Todd Harrison Interviews Scott Reamer: The Story of Jackson's Honest Potato Chips
Chora Capital's Scott Reamer explains how his Wall Street experience helped him discover a dietary strategy that eased his son's mysterious illness, and how that solution later sparked a family business.
SR: That's exactly right. That is precisely right. And actually, there's some incredible parallels in the financial industry and the medical industry, too, insofar as that, what we found is that -- I guess we were naïve in going into the process. We said, these experts, they spent years, decades in some cases, writing research, coming up with theories, testing them, etc. And hey, with the body of the knowledge and medicine, someone has got to be able to figure this out. But lo and behold, 10 years later, and no one still is able to figure it out.
So it was this man-behind-the-curtain kind of moment for the first few years, or several moments for the first few years, where basically doctors and specialists, they look inside the normal bell curve. If it's not within two standard deviations of what they normally see, they just throw up their arms, the vast majority of them, 95% of them. And this is true of investors, academics, politicians, economists. If it's not within their purview of what they normally see, very, very few of them will go out onto the edge of the distribution and try to figure out what causes that event, what causes in this case some extraordinarily rare constellation of symptoms, for instance, and what that constellation of symptoms might actually point to.
To me, the most incredible thing, both for you and for your readers, is the parallels between the finance business and the medical business at large. And again, to reinforce the point, being somewhat a contrarian from a finance standpoint helped immensely to find, in this case, the diet that helped Jackson. Because everything was on the table. We didn't have any sacred cows. There were no preconceived notions. All we cared about was, at the time, saving his life, and then later on optimizing his happiness. And we did that without coming to it with a prescribed set of recipes. What you see now and you've seen in the last few years since the credit cycle blew up in 2008 is just a series of prescribed recipes being applied again and again and again, without really any sense of whether they're going to work, but let's try it anyway.
TH: That's the "drugs that mask the symptoms versus the medicine that cures the disease" analogy that continues to play through, and has in turn, shaped the mindset for so many. I have to ask, because I know now, as a father of three, when one of my kids is sick, as a parent all you want to do is just assume that pain and make it go away. How has the rest of your family -- it could not have been easy for your wife and three other children. How have they gotten through this as they have?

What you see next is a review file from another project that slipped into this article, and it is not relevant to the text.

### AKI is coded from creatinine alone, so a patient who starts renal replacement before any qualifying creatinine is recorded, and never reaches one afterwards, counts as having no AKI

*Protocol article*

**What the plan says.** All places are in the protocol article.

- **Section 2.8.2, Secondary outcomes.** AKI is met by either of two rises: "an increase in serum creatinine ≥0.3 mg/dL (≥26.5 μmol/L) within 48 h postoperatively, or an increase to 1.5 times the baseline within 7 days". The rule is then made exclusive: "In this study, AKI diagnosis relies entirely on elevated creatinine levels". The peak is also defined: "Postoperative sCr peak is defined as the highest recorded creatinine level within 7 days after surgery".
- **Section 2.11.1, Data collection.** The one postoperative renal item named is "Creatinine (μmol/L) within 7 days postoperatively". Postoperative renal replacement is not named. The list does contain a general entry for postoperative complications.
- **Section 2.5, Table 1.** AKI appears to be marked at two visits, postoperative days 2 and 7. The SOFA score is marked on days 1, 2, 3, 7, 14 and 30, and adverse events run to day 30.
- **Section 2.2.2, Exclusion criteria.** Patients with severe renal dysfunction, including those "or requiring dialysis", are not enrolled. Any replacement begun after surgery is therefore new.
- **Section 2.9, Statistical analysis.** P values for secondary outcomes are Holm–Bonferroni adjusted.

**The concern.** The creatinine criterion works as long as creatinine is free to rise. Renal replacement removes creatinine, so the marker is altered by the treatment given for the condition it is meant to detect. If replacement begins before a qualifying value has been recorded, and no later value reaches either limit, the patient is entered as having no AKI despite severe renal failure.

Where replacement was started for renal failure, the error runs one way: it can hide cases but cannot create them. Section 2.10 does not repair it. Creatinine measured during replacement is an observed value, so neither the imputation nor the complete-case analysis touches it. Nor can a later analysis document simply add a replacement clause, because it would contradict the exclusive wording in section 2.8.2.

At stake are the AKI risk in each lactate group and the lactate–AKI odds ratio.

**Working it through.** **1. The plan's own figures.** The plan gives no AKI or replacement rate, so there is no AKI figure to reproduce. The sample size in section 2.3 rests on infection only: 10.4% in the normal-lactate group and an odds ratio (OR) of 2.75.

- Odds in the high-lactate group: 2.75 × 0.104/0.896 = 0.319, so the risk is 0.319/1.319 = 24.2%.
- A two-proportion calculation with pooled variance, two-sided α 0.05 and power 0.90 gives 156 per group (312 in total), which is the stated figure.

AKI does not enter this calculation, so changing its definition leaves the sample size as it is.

SR: In hindsight, much healthier than I originally worried. Kids themselves, of course, are enormously flexible and resilient to all sorts of challenges. Kids, not just physically but also mentally and emotionally, are incredibly resilient. But for my wife and me it was obviously very, very difficult. Uncertainty generally is very difficult for human beings to handle. Human beings are entropy-reducing animals, and any amount of uncertainty -- and obviously, death is the ultimate uncertainty --
TH: Or the ultimate certainty, depending.
SR: Yeah, good point. Facing that with any sort of regularity, it's like a car accident every day. It was incredibly difficult. And the physical and emotional tolls were unmeasurable, really, and stay with us to this day. But having said that, we look back on it and see a lot of silver linings, and those silver linings are, we all eat this way now, and that's fantastic. And our appreciation for our friends and our family and our lives and what we do have, is just unbounded now.
So it's one of those, look-into-the-chasm kind of things. When you're on the other side, gosh, it feels incredible. The whole new perspective that it gives you is really a wonderful gift. But while you're in it, there's clearly nothing more powerful, and we were in it for years, dealing with that uncertainty and dealing with the likelihood of his passing.
There are two parts of it. The worst part you go through that you don't want to go through and you don't want anybody else to experience that, and then in this case, the positive outcome on the other side where we were able to save his life and intermediate whatever the disease process is. And we look back and say, gosh, we're lucky, and look at our lives now. We're blessed to have three more kids, with a great family and friends, good jobs and things like that, and a lot of fun things happening.
TH: It's the old adage, in order to get through it you had to go through it.
SR: That's exactly right.
TH: So this is an incredible story. For those who don't know, Scott and I have known each other for, as you said, well over a decade. He contributed to Minyanville in the early days. We're talking back in 2002, 2003; I think that's when Jackson's illness first started to demonstrate itself. And it's been inspirational to watch you as a father and as a person, knowing you all these years as I have. We recently reconnected and you shared with me the story about Jackson's Honest Potato Chips. Can you talk about that a little bit, please? It's pretty impressive.